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CORRIGENDA.

p. 49, 1. 4 (from bottom), for of read to.

p. 103 (note, col. 2), l. 10 (from bottom), for horvorgegangen read hervorgegangen.

CHAPTER I.

Characteristics of Egyptian Heathenism.

Ου μόνον δε τούτου ['Οσίριδος] οι ιερείς λέγουσιν, αλλά και των άλλων θεών,

όσοι μη αγέννητοι, μηδ' άφθαρτοι, τα μεν σώματα παρ' αυτούς κείσθαι καμόντα και θεραπεύεσθαι, τάς δε ψυχάς εν ουρανώ λάμπειν άστρα, και καλείσθαι κύνα μεν την "Ίσιδος υφ' Ελλήνων, υπΑίγυπτίων δε Σώθιν, 'Ωρίωνα δε την Ώρου, την δε Τυφώνος, άρκτον. εις δε τάς τροφές των τιμωμ ζώων, τους μεν άλλους συντεταγμένα τελεϊν, μόνους δε μή διδόναι τους θηβαΐδα κατοικούντας, ως θνητόν θεόν ουδένα νομίζοντας, αλλά δν καλούσιν αυτοί Κνήφ, αγέννητον όντα και αθάνατον.

Eudoxus in Plutarch, De Iside et Osiride, c. XXI.

I.

On resuming this investigation into the distinctive CHAP. phases of religious thought among the dominant nations of antiquity, the reader will be next invited Importance

of to a sphere whose influence on the early march of Egypt. civilisation it were difficult to overstate. The Valley of the Nile had ever since the oldest Pharaohs been the border-land, or point of confluence, where the African was brought into direct communication with his Asiatic brother, and the East was intermingling with the West. As one of the succession of luminous centres, which, emerging here and there amid the dimness of primeval history, are traceable from the Mediterranean to the utmost bounds of Eastern Asia, Egypt, in some branches of her sacred institutions, will be found to have remarkable traits in common with the A'ryan conquerors' of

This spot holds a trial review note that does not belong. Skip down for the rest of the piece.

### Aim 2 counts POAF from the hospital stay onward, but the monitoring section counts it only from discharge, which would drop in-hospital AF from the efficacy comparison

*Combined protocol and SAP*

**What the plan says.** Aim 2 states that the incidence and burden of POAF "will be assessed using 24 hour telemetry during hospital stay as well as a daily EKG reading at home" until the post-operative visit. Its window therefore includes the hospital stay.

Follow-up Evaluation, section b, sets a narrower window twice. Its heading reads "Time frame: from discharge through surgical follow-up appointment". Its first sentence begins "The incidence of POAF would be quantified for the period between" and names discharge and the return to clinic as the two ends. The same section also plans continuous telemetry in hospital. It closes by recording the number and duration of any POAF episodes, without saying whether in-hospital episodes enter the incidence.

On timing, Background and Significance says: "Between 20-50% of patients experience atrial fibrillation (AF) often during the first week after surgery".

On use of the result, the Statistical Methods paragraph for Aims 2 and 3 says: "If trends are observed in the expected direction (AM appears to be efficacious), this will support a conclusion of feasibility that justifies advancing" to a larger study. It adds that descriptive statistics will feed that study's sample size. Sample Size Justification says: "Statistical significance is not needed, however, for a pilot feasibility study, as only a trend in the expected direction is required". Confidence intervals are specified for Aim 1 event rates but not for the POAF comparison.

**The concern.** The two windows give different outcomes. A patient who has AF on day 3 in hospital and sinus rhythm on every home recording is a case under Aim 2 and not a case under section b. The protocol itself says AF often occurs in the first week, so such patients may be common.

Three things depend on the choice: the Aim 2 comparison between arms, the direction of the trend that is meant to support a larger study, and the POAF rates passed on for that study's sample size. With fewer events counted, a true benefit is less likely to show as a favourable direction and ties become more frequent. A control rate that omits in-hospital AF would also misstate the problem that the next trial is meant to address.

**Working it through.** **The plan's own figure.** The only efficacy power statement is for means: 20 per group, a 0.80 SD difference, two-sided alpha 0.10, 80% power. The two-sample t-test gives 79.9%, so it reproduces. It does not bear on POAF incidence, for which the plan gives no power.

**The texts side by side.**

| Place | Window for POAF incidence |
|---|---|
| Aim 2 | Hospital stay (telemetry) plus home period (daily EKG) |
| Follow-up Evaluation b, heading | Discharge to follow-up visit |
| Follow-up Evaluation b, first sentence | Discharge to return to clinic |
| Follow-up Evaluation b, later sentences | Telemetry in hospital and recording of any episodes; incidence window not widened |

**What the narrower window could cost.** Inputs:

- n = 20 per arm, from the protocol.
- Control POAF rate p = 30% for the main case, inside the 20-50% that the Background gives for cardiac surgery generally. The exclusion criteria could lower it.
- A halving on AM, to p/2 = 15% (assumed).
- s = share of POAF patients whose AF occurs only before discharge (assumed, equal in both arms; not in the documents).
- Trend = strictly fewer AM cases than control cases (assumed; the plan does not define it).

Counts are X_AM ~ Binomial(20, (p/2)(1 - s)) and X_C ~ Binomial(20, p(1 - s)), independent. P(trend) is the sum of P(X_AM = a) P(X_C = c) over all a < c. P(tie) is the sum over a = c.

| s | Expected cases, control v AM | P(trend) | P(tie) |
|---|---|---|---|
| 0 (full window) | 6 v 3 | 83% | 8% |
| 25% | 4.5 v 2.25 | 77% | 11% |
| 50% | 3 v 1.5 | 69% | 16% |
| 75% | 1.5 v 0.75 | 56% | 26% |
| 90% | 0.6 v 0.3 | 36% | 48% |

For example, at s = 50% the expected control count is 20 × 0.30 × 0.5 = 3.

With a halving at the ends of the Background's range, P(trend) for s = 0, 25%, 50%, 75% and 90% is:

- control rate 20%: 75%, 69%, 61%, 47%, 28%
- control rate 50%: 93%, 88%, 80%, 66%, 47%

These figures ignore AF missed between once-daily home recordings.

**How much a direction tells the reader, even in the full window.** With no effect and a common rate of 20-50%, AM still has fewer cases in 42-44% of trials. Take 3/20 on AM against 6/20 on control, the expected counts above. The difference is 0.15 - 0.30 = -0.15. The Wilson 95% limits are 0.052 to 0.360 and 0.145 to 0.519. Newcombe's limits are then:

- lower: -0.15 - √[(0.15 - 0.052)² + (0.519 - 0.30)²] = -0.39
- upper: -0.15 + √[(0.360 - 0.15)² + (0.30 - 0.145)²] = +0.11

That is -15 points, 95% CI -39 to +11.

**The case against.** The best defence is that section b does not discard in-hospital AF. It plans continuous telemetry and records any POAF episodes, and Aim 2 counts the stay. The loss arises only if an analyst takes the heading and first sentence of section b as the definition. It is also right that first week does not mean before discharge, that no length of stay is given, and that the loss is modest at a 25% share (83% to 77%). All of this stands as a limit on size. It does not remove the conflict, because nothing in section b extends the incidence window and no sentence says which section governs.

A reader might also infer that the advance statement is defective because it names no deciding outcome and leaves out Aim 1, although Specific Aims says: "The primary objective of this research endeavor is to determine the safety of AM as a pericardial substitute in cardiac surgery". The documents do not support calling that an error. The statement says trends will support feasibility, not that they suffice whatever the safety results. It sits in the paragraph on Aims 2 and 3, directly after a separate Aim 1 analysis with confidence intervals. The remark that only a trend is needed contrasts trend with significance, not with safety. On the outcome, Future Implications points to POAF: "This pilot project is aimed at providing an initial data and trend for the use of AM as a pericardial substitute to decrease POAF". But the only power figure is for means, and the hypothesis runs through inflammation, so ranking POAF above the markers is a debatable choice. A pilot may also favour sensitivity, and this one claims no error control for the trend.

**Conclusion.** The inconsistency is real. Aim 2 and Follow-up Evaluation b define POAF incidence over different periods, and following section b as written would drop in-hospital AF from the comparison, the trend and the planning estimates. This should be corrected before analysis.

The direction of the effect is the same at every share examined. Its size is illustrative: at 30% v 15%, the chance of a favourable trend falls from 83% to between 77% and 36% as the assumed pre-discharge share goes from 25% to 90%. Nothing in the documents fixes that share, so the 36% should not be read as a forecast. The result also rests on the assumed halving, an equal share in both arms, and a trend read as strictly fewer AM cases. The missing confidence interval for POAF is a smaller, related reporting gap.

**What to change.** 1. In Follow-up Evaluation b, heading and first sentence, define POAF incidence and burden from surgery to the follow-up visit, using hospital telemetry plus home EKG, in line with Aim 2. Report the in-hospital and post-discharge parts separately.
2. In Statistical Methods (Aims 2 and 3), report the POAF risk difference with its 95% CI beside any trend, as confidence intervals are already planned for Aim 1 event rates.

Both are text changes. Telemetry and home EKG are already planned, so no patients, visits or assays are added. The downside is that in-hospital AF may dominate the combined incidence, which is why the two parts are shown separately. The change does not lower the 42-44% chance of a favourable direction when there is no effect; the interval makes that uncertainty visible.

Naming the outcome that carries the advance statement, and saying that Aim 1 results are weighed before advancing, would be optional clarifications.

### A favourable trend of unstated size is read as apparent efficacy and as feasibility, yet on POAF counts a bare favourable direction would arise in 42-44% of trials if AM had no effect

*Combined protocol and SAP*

i See Mr Kenrick's Ancient Egypt, I. 105 sq., Lond. 1850, where after handling the subject very fairly, he concludes that there has been some connexion between the civilisation of Egypt and India, while the nations

C. A. E. 1.

themselves have as much claim to be
considered distinct as any others of
antiquity :' cf. Sir J. G. Wilkinson's
last publication, The Egyptians, Pref.
pp. ix. x. Lond. 1857. Baron Bun.
sen, Phil. of Univ. Hist. I. 191, is

1

I.

Its connexion with the

.

6

CHAP. the Panjáb; while her monuments, alike in area

and in massive grandeur, will remind us also of those primitive ages when the Mayan architect was rearing kindred structures' near the rivers of the New World.

But full as such analogies may be of interesting neighbour. speculation, in reference to the ultimate extraction ing coun- of the human family from one common stock, our

present business is to mark the place and character of Egypt during the historic period, and as standing in more intimate relations to the people of her own immediate neighbourhood. The reputation for superior knowledge once enjoyed by all “the children of the East country' was believed to be the special heritage of the Egyptian priests (cf. 1 Kings iv. 30). Their cloisters were the recognised abode of art, of science, of religious mystery. Assyrian sculptors learned at Memphis what with greater or with less precision they have reproduced at Nineveh. The sons of Abraham, who like himself went down in search of shelter from a grievous famine, were constrained by closer contact with Egyptian modes of life to throw aside their old nomadic habits; and at length when they returned victorious to the land of promise, the great host was marshalled by a captain, who had grown to manhood in the court of Pharaoh, and was ‘learned in all the wisdom of the Egyptians' (Acts vii. 22). Thither also in the dawn of western civilisation came the young philosophers of Hellas?, panting

far less guarded in his phraseology: “The exploded notion as to an original connexion between India (the youngest child of Asia) and Egypt (the deposit of primitive undivided

Asia) is as groundless as it is absurd.'

1 Part III. p. 134.

o The evidence on this point is all collected in Lepsius, Chronol. der Aegypter, 'Einl.' pp. 41 sq.

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